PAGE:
When in the crowd at the Jordan, John saw the young carpenter, Jesus, who with other young men from Galilee had come to hear John preach, John must have recognized his kinsman, who was of the same age as himself, although they had probably been separated for some years. When John says of Jesus as he approached to be baptized that "I did not know him" (Jn 1:31), this is to be understood as meaning that John was not yet certain that Jesus was the one that he, John, had been called to proclaim. During the long time that they were both growing up the events of Jesus birth and infancy had become dim in the minds of all but Mary and Joseph. Even they were uncertain what these events meant, as is evident in the Fifth Joyful Mystery, the Finding of the Boy Jesus in the Temple (Lk 2:50).

Therefore when Jesus came forward to be baptized, John was filled with awe. He no doubt had heard something of Jesus' story from his parents and perhaps had even met him during the years they were growing up. Perhaps he had long puzzled over all this and knew of the reputation in the family of what a good and devout Jew Jesus was. Now the prophetic light that filled John's mind, prepared by years of silent contemplation in the desert, he was assured, "He on whom you see the Spirit descend and remain is the one who baptizes with the Holy Spirit" (Jn 1:33). Now John, filled with sense of his own utter unworthiness, confessed to Jesus, "I need to be baptized by you, and do you come to me?" Jesus quietly replied, "Let it be so now; for it is proper for us in this way to fulfill all righteousness." (Mt. 3: 13-14). By saying "for us" he was asking to be treated just as a member of the repentant crowd, not as different from the rest, although he alone among them was without need of repentance.

    And when Jesus had been baptized, suddenly the heavens were opened to him and he saw the Spirit of God descending like a dove and alighting on him. And a voice from heaven said, "This is my son, the Beloved, with whom I am well pleased." (Mt 3:16).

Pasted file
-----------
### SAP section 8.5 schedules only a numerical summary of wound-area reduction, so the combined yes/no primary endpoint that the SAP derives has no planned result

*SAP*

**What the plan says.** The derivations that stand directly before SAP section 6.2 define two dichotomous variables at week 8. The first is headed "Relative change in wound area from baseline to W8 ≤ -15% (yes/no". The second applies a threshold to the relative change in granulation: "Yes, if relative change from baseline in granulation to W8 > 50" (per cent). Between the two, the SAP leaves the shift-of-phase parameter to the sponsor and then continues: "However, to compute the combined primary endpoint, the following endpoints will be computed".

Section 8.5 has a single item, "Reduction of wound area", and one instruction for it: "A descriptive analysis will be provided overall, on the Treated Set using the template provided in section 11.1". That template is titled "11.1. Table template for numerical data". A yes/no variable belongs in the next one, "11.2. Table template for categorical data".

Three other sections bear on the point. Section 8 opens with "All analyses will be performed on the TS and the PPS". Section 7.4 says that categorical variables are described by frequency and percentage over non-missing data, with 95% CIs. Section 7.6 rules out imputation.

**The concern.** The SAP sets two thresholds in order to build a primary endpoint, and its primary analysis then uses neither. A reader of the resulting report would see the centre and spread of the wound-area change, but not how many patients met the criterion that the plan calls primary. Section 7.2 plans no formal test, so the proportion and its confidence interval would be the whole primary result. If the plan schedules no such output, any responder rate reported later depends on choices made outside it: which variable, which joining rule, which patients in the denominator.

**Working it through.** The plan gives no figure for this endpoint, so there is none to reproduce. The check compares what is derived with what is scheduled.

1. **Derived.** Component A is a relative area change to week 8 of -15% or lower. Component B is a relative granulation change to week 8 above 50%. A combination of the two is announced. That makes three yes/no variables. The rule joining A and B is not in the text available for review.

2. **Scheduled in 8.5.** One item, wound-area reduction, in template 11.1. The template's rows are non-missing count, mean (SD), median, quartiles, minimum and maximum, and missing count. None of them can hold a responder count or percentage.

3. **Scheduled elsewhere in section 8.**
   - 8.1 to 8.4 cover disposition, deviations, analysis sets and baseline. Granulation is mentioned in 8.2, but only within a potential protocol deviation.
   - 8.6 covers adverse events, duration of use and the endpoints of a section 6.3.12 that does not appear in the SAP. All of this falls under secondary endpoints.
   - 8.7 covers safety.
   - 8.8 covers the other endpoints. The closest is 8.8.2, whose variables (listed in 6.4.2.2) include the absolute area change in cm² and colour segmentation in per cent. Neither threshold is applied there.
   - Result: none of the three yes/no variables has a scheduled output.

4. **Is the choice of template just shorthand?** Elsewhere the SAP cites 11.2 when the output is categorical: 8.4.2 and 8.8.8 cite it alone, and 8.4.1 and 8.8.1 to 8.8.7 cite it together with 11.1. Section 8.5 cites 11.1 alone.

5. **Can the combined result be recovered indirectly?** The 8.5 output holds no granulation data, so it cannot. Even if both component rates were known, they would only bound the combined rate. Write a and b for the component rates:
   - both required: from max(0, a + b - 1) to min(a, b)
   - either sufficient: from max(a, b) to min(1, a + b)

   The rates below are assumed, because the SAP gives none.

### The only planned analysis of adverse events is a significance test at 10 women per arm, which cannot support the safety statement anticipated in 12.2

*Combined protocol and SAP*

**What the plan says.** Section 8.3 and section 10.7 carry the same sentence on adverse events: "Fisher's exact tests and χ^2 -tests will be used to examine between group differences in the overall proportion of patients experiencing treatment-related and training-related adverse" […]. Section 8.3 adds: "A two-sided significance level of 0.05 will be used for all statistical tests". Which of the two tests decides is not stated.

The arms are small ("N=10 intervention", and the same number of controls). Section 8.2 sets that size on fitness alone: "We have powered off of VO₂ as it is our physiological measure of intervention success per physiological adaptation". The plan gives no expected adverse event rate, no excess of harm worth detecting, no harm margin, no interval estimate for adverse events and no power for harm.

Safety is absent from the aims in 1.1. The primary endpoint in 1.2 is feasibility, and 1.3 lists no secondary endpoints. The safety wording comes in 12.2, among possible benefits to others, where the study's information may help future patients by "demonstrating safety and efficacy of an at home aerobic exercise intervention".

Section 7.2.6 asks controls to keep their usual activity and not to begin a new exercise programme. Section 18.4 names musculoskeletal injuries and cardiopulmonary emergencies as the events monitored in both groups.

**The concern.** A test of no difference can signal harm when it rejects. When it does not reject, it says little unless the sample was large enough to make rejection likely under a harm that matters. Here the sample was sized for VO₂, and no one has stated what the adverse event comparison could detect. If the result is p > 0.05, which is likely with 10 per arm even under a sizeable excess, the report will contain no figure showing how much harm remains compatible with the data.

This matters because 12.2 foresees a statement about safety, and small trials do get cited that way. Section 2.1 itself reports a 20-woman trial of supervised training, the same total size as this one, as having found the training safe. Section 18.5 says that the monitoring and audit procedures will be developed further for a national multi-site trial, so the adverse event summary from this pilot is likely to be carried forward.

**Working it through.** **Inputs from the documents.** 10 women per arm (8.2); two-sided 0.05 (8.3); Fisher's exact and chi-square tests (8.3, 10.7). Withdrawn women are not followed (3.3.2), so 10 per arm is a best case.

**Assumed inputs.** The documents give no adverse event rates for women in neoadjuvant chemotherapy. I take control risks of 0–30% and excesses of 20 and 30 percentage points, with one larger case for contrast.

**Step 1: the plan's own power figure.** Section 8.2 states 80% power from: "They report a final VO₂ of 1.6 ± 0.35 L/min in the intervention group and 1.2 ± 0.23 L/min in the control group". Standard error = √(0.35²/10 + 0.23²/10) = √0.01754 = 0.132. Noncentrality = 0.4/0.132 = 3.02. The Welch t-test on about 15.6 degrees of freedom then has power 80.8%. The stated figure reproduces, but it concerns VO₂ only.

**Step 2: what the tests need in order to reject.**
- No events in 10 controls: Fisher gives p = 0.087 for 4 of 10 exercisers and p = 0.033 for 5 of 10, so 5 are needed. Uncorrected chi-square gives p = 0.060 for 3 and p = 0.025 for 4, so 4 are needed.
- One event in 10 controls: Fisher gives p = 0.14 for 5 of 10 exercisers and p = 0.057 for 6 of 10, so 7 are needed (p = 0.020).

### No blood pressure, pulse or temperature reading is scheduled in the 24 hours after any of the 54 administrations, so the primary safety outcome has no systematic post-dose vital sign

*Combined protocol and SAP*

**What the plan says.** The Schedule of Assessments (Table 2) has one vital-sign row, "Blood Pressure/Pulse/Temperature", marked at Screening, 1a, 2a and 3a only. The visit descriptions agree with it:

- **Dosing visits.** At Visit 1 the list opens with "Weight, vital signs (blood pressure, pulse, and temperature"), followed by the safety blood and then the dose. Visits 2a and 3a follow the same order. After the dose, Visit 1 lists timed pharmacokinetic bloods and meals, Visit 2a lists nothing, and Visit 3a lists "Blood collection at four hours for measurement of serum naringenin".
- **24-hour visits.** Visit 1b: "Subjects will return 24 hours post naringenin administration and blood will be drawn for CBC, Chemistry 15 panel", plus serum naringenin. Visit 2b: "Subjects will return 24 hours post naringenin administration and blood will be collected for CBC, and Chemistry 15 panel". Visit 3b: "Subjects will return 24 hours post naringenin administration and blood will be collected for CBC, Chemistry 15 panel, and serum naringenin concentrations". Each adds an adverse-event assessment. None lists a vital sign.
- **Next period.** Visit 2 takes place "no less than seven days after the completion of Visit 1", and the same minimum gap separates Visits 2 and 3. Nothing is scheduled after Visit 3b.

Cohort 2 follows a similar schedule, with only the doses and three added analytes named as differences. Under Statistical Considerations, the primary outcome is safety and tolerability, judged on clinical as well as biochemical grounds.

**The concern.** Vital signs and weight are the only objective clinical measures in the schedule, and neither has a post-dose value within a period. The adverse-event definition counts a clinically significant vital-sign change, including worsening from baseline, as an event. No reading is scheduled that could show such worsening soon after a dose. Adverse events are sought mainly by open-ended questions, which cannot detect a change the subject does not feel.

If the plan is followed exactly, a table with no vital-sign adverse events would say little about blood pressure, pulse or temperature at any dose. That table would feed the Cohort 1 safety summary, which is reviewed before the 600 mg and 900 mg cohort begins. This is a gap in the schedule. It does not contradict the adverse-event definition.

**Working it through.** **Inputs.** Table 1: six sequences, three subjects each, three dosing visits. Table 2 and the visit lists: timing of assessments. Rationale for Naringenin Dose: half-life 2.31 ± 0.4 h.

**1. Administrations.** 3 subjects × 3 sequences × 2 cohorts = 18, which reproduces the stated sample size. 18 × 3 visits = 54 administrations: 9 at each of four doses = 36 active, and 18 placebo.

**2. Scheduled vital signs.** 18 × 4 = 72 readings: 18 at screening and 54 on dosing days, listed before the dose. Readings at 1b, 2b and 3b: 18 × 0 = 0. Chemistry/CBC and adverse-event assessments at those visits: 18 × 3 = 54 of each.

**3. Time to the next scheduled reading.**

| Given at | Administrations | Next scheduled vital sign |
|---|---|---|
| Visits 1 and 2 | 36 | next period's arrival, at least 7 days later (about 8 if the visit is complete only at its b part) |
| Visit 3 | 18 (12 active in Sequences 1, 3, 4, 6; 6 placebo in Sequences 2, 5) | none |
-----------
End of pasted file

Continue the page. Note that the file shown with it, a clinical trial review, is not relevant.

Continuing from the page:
From Mark's (3:16) account "just as he came up from the water, suddenly the heavens opened to him" we would only know that this vision was seen only by Jesus; bu the Fourth Gospel (1:32) assures us that the Baptist also witnessed it.  Matthew, just quoted and Luke (3:21-22) record it also as a public manifestation to those present at the Jordan, since "a voice from heaven" was the traditional sign of the authenticity of a prophet. Thus Jesus is declared as a true prophet, yet greater than all other prophets (Jn 12:28-30).

In this vision the opening of the heavens signifies that the barrier of sin between the creation and its holy Creator is now breached. The dove that descends is a symbol of the Holy Spirit derived first from the creation account in Genesis 1:1 in which the "spirit of God hovers over the waters" like a wind, or creative breath of life, or like a bird with outstretched wings and second from the dove of peace (Genesis 8:8-12) that was a sign to Noah of God's mercy on his creation after its sin. The voice of God, says, "This is my Son, in whom I am well pleased." This refers to two Old Testament passages concerning the Messiah:

    I will tell of the decree of the Lord:
    He said to me, "You are my son;
    Today I have begotten you.
    Ask of me, and I will make the nations your heritage,
    And the ends of the earth your possession. (Ps 2: 7-8)

    Here is my servant, [same word as "son"] whom I uphold,
    My chosen one in whom my soul delights;
    I have put my spirit upon him;
    He will bring forth justice to the nations. (Is 42: 1).

Go to Next Page

Untitled Document
Home | Contact Us| DLC |
Dominican Life | USA is a project of the Dominican Leadership Conference,
the networking organization of Dominican leaders in the US. Since the time of St Dominic, more than 800 years ago,
Dominicans have been living and sharing the message of the Gospel.
Today thousands of sisters, nuns, priests, brothers, associates, and laity minister in more than 100 countries around the globe.

Copyright 2006